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Google countersues Epic for the money it made by breaking Play Store rules

Epic’s fight against the tech industry continues. Just a few weeks after its lawsuit against Apple came to a close — pending appeals, of course — there’s a new development in another court case. Epic’s case against Google has yet to conclude, and there’s a new twist unfolding more than a year later: Google is fighting back.

The company has filed a countersuit against Epic Games, citing a breach of contract that occurred when Fortnite added a proprietary payment system to its app that circumvented the Play Store’s billing service (via ZDNet). This move comes on the heels of the court’s decision in Epic’s case against Apple, which ordered the game developer to pay back all commissions earned after removing the App Store’s payment method from the game.

Epic has unjustly retained these benefits, and continues to do so, without compensating Google. Google seeks restitution of any such amounts by which Epic has been unjustly enriched at Google’s expense.

It seems like Google feels it’s owed the same treatment — especially because Android allows for third-party app stores and APK installations. As you might expect, the lawsuit makes sure to call attention to Android’s openness, in addition to the benefits given to users and developers through Google Play. It specifically calls out Samsung’s Galaxy Store, which — as you might remember — was Epic’s launch partner when the game finally came to Android in 2018. The game eventually came to other devices through direct downloads on the company’s website before finally arriving on the Play Store after agreeing to play by Google’s rules.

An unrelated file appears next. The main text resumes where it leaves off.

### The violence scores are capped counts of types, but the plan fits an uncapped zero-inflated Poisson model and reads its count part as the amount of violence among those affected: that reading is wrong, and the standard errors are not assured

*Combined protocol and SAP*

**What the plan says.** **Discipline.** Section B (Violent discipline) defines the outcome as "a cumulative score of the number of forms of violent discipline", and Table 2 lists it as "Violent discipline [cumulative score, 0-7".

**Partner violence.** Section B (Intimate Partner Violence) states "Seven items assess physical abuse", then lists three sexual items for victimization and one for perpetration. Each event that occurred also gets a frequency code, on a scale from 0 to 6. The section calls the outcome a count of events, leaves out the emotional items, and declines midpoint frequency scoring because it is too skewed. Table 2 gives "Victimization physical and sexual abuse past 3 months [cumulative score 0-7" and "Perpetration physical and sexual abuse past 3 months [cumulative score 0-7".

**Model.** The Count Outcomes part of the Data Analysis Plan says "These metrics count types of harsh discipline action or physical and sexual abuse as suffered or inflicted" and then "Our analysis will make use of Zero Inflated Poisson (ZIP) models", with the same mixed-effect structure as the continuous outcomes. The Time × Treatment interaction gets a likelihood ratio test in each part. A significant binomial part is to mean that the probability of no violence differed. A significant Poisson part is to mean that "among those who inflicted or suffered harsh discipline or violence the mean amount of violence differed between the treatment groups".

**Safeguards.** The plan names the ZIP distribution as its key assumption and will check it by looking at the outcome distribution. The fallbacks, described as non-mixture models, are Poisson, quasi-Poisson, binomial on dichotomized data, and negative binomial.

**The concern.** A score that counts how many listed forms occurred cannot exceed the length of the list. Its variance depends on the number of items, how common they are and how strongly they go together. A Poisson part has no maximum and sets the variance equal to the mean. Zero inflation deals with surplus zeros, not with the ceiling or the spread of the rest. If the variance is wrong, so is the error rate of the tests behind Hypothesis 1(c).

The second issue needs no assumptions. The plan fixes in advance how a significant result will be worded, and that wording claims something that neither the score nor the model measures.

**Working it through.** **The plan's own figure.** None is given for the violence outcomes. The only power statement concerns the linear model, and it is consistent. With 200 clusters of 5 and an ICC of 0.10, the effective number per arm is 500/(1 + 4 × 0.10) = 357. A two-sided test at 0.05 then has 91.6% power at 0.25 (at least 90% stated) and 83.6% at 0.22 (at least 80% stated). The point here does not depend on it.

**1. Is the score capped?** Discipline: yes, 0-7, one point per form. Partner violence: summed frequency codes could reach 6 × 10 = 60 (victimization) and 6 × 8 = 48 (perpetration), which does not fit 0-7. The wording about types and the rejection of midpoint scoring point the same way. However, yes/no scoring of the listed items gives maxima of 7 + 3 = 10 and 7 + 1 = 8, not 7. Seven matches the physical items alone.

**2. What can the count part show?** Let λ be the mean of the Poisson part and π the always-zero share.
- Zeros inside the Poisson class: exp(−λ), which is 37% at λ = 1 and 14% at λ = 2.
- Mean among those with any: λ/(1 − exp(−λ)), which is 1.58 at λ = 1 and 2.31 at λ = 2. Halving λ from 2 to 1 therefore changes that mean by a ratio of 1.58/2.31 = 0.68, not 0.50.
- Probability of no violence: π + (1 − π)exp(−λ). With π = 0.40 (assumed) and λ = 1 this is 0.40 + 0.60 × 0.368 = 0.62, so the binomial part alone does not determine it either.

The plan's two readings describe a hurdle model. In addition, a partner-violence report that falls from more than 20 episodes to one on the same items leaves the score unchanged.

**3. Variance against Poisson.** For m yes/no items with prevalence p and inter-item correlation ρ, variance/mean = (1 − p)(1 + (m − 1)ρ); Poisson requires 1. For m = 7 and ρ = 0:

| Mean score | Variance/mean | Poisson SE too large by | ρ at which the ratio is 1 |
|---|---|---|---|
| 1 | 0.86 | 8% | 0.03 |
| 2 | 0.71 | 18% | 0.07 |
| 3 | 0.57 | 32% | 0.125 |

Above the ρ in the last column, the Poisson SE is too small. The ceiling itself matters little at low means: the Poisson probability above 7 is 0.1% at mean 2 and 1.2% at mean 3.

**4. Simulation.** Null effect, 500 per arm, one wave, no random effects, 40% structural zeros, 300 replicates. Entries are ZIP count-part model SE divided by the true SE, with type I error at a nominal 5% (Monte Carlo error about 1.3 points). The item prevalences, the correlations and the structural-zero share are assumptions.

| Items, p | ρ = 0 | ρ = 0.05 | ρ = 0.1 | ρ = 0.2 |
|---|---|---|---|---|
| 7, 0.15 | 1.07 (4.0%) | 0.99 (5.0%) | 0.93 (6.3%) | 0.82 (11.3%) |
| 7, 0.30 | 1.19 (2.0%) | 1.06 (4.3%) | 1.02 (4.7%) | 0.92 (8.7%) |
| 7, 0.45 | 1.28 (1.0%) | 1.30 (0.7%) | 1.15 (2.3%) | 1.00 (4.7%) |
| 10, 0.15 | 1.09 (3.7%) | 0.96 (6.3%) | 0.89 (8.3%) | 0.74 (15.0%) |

This move comes just days after Google supposedly tightened up its control of in-app purchases on the Play Store, requiring most apps to use its own billing system (though we have yet to see this in practice; the Kindle app is unchanged, for example). Despite this, it’s clear the company doesn’t care whether or not Epic — or any other developer — uses its payment system, as long as it does so outside the bounds of its storefront. And, you know, gives back all the cash it made while breaking those rules.

I’m no lawyer, but considering the courts just ordered Epic to pay a few million dollars to Apple under similar circumstances, it seems like Google has a good shot here. In the meantime, who knows what other secretive information we’ll learn from these ever-evolving lawsuits.